“That’s his story to tell. Perhaps you will ask him someday. Now, however, you have work to do.”



Kai stopped shoveling almost as soon as he heard Mr. Keleman’s voice. If he made any sound, Hal would be reminded of his presence during Attila’s dressing-down and would never forgive him. He stood still in the shadows, his back against the wooden wall and his pronged shovel motionless in his hand. He didn’t fault Hal for hitting Brent—the teen had said some things to his older brother that should not have been aired in front of a stranger. Brothers fought. It was the way things were. Likewise, he could hardly fault Hal for not trusting him—it just came with the territory. He felt his shoulders relax as Mr. Keleman’s soothing baritone assigned Hal his tasks. When he heard a description of his own circumstances, though, his throat tightened and his eyes began to sting.

You are above such petty acts of thievery.

The man who wrote those words over a week ago in an effort to reclaim his stolen iPhone now cast Kai’s actions in a different light altogether. Not defending them, no—but explaining how such a thing could be. How an otherwise good man—or a horse, or a dog—could suffer a fall from grace. He went to bat for Kai. Nobody had ever done that before, nobody in Kai’s memory. The dust and hay must have been irritating because his eyes began to itch. He pushed himself into the dark corner, silent as he slid down the wooden wall, careful not to snag his new T-shirt. Knees in his face, he tried to wipe the hated tears on his jeans. Kai wished a horse were in the stall with him to cover for any sounds that might escape him. He wished for a horse neck to lean against; warm, secure, and fragrant. He choked back a sob, waiting for the other men to leave.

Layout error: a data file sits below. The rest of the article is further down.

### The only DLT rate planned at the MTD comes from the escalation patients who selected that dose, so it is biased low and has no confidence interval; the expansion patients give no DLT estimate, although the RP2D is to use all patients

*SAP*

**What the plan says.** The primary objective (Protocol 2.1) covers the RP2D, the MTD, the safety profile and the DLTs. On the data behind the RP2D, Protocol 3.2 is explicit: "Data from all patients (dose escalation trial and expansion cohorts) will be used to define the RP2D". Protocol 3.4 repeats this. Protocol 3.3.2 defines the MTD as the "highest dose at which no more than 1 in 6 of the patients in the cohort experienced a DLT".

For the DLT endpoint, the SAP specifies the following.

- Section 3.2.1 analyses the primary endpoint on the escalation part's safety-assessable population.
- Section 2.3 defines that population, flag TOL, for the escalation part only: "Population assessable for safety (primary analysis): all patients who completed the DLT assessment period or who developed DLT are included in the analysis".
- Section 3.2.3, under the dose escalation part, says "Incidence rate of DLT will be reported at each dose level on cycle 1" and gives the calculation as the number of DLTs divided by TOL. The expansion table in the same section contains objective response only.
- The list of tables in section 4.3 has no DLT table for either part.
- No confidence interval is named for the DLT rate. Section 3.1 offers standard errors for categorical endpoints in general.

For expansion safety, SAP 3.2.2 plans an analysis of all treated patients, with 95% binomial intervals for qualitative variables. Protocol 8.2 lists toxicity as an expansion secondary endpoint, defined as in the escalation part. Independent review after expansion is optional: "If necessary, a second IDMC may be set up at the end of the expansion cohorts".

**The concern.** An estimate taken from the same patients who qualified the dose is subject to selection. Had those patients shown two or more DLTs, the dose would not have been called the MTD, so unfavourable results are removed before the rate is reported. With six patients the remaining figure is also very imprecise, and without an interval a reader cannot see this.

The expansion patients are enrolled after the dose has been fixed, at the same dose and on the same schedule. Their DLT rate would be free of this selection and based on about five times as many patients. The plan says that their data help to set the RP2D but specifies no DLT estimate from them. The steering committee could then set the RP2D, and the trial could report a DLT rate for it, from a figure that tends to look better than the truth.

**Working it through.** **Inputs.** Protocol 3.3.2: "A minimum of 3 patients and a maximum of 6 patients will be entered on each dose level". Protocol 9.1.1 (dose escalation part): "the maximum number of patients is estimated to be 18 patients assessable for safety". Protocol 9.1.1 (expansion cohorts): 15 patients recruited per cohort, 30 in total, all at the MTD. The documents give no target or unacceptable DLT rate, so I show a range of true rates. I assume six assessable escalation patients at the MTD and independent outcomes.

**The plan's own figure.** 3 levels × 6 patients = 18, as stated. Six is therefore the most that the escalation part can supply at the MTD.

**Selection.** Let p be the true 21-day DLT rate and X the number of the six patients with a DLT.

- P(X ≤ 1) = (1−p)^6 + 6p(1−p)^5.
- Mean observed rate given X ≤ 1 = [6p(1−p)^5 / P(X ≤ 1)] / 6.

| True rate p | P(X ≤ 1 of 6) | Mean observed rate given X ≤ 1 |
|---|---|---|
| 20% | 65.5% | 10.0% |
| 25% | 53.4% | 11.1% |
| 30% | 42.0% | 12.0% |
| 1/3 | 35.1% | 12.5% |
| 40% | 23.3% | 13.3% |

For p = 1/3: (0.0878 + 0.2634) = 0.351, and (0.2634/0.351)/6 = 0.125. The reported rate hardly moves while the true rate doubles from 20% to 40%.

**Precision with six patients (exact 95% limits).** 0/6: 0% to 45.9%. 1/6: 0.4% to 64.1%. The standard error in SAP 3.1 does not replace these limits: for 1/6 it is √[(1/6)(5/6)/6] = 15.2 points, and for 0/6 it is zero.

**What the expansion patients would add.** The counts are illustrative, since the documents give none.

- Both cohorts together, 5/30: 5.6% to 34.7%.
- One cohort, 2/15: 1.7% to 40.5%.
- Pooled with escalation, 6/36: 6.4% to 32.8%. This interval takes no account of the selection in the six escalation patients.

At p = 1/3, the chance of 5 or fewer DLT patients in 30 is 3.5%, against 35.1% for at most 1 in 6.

After leaving Hal to pursue his tasks and reflect upon his actions, Attila peeked into Dale’s stall. He would have sworn Kai was still there, mucking it out. The enclosed space was dim, except for a slender ray of sunshine that pierced the dirty glass of a small window. Motes of dust danced in the warm beam of light. Somebody had been there to disturb the bedding. His eyes adjusted enough to see the wheelbarrow against the wall, the half-cleaned floor. Kai sat folded in the corner, one arm flung across his knees, the other clutching the long handle of the pick, his knuckles white. Attila took several slow and silent steps toward him. He arched his eyebrows as he took in the tension in Kai’s shoulders and the occasional shudder.

He closed the distance, knelt down on one knee and settled his hand on Kai’s blazing hair with the softest touch. “Kai….”

The shoulders froze. Slowly, Kai’s head lifted just enough for his blood-shot eyes to peek at Attila’s face.